• Current Reads

      Life after Life Jill McCorkle
      This Is Your Captain Speaking Jon Methven
      The Starboard Sea Amber Dermont
      Snark David Denby
      Bring Up the Bodies Hilary Mantel
  • Popular Tags

  • Recent Reflections

  • Categories

  • Moleskine’s All-Time Favorites

  • Echoes

    The HKIA brings Hong… on [788] Island and Peninsula 島與半…
    Adamos on The Master and Margarita:…
    sumithra MAE on D.H. Lawrence’s Why the…
    To Kill a Mockingbir… on [35] To Kill A Mockingbird…
    Deanna Friel on [841] The Price of Salt (Carol…
    Minnie on [367] The Rouge of the North 怨…
  • Reminiscences

  • Blog Stats

    • 1,083,145 hits
  • Enter your email address to subscribe to this blog and receive notifications of new posts by email.

    Join 1,710 other followers



Travels With My Aunt (sounds like a memoir but it’s a novel) reveals a Graham Greene I’m not familiar with. It’s a very fun read, although I’m not saying I don’t enjoy The Heart of the Matter and The End of the Affair, which are heavy on espionage and warfare. “A journey from suburban London to Brighton to Istanbul to South America, it also explores recent history – with a compassionate overview of the sorrows of war, a hilarious send-up of 1960s counter culture, and surprising revelations about Henry himself. Graham Greene described his most enjoyably straightforward comedy as ‘the only book I have written for the fun of it’, and it’s easy to reciprocate his pleasure.” Aunt and nephew got the the Orient Express en route to Istanbul. Aunt Augusta, however, at the age of 75 is anything but serious and sober. She belongs firmly to that most formidable breed of the English eccentric, the maiden aunt- the sort of part that in the cinema is always played by Margaret Rutherford or Dame Edith Evans.

I have never planned anything illegal in my life,’ Aunt Augusta said. ‘How could I plan anything of the kind when I have never read any of the laws and have no idea what they are?

They think my mother’s ashes are marijuana.

God … created a number of possibilities in case some of his prototypes failed — that is the meaning of evolution.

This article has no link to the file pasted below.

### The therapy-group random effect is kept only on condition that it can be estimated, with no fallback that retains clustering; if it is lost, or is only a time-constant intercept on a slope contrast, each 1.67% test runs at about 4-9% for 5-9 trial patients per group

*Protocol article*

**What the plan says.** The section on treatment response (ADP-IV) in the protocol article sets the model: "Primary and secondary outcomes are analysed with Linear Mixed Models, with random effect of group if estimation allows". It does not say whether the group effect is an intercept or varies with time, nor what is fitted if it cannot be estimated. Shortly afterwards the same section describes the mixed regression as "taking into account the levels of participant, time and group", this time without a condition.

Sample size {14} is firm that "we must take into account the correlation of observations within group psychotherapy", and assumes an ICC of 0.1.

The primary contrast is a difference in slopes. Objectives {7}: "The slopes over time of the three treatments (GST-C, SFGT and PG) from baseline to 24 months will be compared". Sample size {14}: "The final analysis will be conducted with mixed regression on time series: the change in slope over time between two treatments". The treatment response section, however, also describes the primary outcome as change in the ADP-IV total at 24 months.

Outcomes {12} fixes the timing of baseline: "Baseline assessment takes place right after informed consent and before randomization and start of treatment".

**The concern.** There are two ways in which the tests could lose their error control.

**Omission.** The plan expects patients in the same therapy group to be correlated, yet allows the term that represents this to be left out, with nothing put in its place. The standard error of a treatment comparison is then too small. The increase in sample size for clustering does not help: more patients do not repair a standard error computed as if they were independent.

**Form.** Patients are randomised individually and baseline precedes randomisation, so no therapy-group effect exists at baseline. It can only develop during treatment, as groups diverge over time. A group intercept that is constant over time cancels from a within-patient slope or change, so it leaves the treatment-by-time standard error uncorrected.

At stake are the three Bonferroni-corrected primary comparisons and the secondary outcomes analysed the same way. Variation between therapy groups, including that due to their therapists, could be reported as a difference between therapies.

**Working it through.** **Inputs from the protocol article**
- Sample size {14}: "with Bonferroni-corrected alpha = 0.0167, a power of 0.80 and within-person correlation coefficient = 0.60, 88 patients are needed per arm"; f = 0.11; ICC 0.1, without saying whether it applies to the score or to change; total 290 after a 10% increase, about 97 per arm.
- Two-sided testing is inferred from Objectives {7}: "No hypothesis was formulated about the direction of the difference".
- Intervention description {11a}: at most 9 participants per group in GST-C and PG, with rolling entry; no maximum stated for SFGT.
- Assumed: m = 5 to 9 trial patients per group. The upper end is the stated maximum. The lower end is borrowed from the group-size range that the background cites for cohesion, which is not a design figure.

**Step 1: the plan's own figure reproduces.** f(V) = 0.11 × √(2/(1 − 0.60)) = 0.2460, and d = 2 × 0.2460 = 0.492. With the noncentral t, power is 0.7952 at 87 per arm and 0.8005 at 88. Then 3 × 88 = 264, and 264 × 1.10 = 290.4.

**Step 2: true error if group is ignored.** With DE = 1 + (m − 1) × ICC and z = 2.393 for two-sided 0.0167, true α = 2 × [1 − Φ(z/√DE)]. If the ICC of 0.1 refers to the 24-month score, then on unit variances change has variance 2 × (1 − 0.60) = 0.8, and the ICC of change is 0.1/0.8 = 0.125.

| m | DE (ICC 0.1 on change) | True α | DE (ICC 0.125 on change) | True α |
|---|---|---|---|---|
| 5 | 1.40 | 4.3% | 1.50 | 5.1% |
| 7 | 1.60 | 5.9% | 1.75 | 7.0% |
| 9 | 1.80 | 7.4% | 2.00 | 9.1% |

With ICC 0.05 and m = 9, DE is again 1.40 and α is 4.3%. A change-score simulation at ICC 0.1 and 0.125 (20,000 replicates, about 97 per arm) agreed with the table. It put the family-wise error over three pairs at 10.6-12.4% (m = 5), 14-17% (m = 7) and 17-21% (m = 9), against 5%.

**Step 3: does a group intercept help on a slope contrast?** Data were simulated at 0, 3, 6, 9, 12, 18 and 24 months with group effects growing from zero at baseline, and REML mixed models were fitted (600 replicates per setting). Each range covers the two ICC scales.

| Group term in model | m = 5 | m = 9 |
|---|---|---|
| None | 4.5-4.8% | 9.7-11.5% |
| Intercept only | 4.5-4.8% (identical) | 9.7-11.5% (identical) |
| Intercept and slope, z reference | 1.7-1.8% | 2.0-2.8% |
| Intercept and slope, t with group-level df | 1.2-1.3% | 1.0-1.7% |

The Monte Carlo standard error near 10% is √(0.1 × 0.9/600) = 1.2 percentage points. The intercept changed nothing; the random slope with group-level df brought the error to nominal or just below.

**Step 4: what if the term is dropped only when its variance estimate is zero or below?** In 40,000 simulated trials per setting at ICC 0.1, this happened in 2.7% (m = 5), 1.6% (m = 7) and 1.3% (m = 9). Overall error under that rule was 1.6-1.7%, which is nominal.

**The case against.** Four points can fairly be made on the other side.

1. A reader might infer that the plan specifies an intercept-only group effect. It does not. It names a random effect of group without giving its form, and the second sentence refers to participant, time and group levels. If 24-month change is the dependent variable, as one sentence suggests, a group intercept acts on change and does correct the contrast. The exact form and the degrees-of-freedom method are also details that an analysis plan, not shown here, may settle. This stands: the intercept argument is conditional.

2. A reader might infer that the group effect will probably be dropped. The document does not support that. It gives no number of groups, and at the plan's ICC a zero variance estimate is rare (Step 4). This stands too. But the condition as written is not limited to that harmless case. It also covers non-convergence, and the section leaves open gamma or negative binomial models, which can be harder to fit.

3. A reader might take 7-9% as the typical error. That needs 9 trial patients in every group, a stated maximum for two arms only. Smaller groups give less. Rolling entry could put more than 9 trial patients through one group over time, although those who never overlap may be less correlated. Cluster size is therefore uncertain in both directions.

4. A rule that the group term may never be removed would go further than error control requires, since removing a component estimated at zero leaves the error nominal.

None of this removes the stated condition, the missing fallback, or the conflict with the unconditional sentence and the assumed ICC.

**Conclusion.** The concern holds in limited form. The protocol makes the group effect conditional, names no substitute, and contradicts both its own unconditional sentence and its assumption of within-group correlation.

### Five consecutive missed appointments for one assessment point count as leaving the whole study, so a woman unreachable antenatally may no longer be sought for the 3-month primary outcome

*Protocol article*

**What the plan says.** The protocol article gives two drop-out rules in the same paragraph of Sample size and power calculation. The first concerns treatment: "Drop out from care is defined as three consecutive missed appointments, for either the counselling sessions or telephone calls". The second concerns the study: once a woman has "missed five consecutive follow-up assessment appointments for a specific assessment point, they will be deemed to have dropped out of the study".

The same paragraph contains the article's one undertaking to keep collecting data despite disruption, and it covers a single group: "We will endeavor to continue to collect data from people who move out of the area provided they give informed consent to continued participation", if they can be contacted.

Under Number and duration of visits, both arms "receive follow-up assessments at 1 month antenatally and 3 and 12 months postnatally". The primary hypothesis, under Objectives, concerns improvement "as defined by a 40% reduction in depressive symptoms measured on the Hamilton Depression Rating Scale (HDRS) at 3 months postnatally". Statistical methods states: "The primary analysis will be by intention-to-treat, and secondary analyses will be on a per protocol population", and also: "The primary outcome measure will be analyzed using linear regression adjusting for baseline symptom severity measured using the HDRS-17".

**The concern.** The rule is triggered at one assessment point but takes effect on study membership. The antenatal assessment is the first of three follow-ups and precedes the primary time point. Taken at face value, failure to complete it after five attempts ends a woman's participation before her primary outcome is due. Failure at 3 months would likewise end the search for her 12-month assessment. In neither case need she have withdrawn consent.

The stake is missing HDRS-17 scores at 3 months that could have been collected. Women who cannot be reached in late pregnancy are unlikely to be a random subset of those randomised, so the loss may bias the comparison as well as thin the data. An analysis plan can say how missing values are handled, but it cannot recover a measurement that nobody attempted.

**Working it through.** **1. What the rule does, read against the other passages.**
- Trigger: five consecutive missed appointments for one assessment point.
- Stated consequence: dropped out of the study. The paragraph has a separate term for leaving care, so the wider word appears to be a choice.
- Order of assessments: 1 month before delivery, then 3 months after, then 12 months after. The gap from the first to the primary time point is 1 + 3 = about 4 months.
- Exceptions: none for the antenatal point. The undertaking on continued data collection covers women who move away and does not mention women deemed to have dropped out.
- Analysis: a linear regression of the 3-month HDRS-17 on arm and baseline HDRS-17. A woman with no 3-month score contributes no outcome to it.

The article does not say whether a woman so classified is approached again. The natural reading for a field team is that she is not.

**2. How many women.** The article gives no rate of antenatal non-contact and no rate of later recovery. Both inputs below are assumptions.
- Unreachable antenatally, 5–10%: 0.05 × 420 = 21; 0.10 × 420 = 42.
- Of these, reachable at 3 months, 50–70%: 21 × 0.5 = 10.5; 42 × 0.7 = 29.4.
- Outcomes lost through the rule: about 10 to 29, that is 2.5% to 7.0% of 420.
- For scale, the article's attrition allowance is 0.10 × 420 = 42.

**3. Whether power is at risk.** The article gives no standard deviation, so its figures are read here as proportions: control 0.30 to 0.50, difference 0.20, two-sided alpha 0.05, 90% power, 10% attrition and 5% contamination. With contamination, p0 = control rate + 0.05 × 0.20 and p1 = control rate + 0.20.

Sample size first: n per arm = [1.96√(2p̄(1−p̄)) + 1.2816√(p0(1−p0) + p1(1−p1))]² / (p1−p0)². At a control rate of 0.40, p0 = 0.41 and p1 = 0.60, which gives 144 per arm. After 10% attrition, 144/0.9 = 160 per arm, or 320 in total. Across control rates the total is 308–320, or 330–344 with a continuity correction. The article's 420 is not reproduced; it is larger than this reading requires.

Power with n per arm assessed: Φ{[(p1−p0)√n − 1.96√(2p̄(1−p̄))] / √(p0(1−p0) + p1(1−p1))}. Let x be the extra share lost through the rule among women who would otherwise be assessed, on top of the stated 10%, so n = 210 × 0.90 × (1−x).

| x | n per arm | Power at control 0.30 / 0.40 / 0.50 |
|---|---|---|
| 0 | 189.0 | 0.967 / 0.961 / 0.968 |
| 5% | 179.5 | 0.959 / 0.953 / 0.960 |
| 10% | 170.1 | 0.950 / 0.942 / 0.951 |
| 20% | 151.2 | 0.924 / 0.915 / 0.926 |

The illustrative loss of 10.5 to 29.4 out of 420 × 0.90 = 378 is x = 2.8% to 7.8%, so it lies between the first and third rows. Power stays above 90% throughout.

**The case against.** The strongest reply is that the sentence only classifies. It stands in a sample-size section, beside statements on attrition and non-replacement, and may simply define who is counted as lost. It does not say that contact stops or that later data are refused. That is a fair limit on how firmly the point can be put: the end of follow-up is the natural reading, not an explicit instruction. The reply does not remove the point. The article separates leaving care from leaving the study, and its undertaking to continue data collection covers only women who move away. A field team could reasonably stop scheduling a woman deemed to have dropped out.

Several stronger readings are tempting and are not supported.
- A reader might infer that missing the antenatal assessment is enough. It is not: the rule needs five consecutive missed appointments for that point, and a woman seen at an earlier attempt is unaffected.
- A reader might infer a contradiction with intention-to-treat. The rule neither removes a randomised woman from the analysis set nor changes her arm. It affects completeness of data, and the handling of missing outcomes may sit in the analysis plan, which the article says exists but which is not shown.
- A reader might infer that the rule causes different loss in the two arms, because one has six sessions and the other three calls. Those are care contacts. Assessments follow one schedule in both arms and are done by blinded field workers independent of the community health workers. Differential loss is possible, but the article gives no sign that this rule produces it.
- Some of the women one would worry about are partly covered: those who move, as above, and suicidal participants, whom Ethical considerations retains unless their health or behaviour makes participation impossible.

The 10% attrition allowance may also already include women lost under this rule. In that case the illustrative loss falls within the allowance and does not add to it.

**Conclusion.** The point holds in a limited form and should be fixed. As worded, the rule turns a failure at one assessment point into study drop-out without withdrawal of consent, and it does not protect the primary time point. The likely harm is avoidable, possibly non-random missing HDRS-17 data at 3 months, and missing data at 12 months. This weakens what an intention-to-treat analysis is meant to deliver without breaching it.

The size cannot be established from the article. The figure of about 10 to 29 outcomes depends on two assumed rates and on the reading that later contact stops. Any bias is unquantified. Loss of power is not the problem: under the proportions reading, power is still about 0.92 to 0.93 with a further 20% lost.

One’s life is more formed, I sometimes think, by books than by human beings: it is out of books one learns about love and pain at second hand. Even if we have the happy chance to fall in love, it is because we have been conditioned by what we have read, and if I had never known love at all, perhaps it was because my father’s library had not contained the right books.

Despite the lighter side of the story and drak sense of humor, there is still a sense of seriousness in this book. But I cannot help thinking from time to time that this is the mature equivalent of Auntie Mame! I’m so glad I’ve found this in a used bookstore in sleepy San Luis Obispo.

4 Responses

  1. Have you read Our Man in Havana? Its also very funny. Mr. Greene could have made a decent living writing just comic novels if he’d wanted to.

    • Our Man in Havana is on my shelf somewhere. I’ll have to dig it out. This book has been an accidental find when I browse through this used bookstore with piles of books on the floor in San Luis Obispo.

  2. I need to give this one a try, because as embarrassed as I am to admit, The End of the Affair didn’t do much for me. But I know the man is a literary classic, so I’m willing to give it another go.

    • Really? End of the Affair is more favorite Greene. I read it all in one sitting. That said, I have found it easiest to take Greene’s work most seriously when it has been least solemn. Looking back, I realize I might not have fully comprehended the intense religious drama in The End of the Affair. Travels With My Aunt is lighter in this regard, although he does mention Catholic umpteen times!

Leave a Reply

Fill in your details below or click an icon to log in:

WordPress.com Logo

You are commenting using your WordPress.com account. Log Out /  Change )

Google photo

You are commenting using your Google account. Log Out /  Change )

Twitter picture

You are commenting using your Twitter account. Log Out /  Change )

Facebook photo

You are commenting using your Facebook account. Log Out /  Change )

Connecting to %s

%d bloggers like this: